Whilst possibly less dramatic than this, articles in the Metro and Daily Star have brought to light the recent records of youngsters getting their “weird drug related kicks” by means of binhalation. On the surface I’ll admit this behaviour seems odd, though when viewed in the context of history these actions fall in line with many cultural modalities and rites of passage predating even the invention of the wheelie bin (if ever such a time even existed). Take for example the vision quests of the Native Americans (pre-Columbus), where long bouts of self-imposed sleep deprivation and fasting were used as a way to induce intense states of delirium. Far from being viewed as the actions of a maniacal bin-crazed pariah, these behaviours were the cultural norm for many years, often helping young men and women to find their place in life and in their immediate communities. Ancient cultures often contested the idea that perception is monophasic, an idea that is still prevalent in more isolated communities and one that often goes hand in hand with the use of psycho-active substances. With that said then I ask you: are these renegade bin-sniffers simply a post-industrialised attempt to reengage with our natural habitat? To understand oneself wholly in the context of the organic surroundings from whence you came, is that really so bizarre? How far detached from Nature we’ve come as a collective society where we would view breathing into one’s lungs the fumes of an incinerated wheelie bin as anything other than nourishing and proper behaviour. A cynical day indeed kind reader.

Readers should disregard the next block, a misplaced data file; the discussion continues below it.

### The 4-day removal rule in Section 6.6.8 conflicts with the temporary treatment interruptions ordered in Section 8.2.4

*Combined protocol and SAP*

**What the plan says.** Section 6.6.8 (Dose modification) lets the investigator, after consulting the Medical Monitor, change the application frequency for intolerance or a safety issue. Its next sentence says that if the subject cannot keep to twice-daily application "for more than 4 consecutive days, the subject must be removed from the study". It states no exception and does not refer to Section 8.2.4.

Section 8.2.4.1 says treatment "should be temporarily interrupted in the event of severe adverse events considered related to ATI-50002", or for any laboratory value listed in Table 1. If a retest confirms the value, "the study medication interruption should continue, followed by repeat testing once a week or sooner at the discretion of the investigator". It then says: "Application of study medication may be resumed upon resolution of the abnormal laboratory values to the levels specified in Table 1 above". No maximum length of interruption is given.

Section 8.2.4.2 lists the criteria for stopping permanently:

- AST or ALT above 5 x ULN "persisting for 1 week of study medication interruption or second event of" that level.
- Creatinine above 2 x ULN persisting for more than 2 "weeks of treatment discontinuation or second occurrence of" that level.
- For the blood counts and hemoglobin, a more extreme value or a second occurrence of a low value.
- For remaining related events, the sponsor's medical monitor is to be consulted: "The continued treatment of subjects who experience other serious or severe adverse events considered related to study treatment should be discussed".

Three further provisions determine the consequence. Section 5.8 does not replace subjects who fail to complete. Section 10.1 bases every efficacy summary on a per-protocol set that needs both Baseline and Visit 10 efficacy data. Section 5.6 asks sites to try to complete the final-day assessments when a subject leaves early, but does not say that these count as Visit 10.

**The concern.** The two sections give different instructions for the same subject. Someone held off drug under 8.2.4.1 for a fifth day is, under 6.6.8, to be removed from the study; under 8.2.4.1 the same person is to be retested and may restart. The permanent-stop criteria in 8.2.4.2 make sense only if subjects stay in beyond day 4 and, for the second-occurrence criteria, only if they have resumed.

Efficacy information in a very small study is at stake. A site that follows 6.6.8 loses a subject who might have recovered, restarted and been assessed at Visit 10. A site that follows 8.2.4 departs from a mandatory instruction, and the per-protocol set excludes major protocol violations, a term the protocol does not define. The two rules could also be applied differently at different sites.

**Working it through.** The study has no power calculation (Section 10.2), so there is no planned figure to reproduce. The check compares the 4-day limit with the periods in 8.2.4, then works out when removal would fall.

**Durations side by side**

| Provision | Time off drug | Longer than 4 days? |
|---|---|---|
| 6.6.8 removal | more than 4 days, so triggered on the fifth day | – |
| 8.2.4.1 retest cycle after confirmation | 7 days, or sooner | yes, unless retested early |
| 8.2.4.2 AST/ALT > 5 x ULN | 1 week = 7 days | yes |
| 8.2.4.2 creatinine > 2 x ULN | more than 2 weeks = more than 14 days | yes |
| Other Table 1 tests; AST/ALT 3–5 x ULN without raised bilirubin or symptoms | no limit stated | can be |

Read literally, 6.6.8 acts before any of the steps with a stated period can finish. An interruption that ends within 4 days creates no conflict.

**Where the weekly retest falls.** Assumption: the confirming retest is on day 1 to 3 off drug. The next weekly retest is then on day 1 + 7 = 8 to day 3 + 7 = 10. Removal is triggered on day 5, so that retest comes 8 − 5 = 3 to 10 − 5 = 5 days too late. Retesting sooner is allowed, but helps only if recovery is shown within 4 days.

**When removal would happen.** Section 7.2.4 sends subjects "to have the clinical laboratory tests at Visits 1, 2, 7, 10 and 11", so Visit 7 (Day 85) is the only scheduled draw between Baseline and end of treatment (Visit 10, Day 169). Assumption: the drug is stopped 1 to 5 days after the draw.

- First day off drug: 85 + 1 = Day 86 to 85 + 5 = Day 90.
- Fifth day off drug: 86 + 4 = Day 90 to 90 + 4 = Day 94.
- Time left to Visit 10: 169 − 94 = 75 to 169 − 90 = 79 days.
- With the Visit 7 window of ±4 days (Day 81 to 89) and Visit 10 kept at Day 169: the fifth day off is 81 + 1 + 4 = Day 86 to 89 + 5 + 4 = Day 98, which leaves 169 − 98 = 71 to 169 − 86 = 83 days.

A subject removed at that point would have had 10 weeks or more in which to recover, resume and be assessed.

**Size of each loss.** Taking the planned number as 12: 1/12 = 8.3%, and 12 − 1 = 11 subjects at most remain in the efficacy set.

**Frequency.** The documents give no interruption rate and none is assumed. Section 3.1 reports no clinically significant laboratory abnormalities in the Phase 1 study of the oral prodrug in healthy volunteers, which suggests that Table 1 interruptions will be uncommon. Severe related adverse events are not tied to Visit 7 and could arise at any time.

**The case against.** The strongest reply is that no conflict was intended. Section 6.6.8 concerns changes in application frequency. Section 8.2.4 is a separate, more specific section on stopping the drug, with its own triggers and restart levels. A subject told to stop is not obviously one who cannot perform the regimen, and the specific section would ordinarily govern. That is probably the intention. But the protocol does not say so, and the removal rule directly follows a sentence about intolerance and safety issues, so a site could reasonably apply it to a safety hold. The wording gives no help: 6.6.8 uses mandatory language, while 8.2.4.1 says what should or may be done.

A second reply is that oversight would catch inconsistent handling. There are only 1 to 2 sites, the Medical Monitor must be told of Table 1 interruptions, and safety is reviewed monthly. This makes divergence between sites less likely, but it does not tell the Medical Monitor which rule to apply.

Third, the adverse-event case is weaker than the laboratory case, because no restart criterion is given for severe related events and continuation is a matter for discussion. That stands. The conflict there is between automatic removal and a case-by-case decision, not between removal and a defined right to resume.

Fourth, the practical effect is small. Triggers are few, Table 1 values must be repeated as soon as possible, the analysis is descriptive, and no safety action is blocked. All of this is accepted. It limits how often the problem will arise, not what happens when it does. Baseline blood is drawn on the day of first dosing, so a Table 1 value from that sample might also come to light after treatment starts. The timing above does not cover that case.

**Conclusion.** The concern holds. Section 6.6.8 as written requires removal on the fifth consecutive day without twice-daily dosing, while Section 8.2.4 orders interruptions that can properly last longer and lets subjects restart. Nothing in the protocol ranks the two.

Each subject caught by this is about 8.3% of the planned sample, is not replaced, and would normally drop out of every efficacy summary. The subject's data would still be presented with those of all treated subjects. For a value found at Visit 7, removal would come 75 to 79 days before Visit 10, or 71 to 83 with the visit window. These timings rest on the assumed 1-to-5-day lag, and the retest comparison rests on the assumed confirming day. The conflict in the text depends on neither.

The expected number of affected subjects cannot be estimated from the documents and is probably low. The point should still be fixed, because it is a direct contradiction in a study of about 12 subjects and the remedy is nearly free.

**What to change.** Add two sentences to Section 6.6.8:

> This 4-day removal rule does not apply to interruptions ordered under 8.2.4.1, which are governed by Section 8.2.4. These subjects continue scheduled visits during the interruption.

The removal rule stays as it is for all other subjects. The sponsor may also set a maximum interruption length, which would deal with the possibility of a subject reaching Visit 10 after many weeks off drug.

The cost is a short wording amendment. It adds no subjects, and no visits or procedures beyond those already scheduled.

That is certainly one way to look at this – the other offers us a far more farcical take on humanities attempts to get on one throughout the course of our sordid history. The sad truth here is that for all the advancements in science, literature and the victories afforded us through a broader social awareness, humans are and always have been fatally single-minded creatures, and for as long as we’ve been walking this earth every culture and continent has had its sect of hopeful reprobates who dwell in that absurd place between brainless desire and simple-ingenuity. Put plainly, people are just as laughably idiotic now as we’ve ever been, the only difference is that in the modern world there’s more plastic to inhale.

So in the memory of those perennial binhalers, sleep-evaders and nutmeg sniffers – in the good name of those timeless and enduring dreamers who, in a way they couldn’t even begin to comprehend, represent all that is fundamentally human, we remember the age-old adage: “Humanity always finds a way”. A phrase which truly makes far more sense in this context.

Confessions of an English Wheelie Bin Sniffer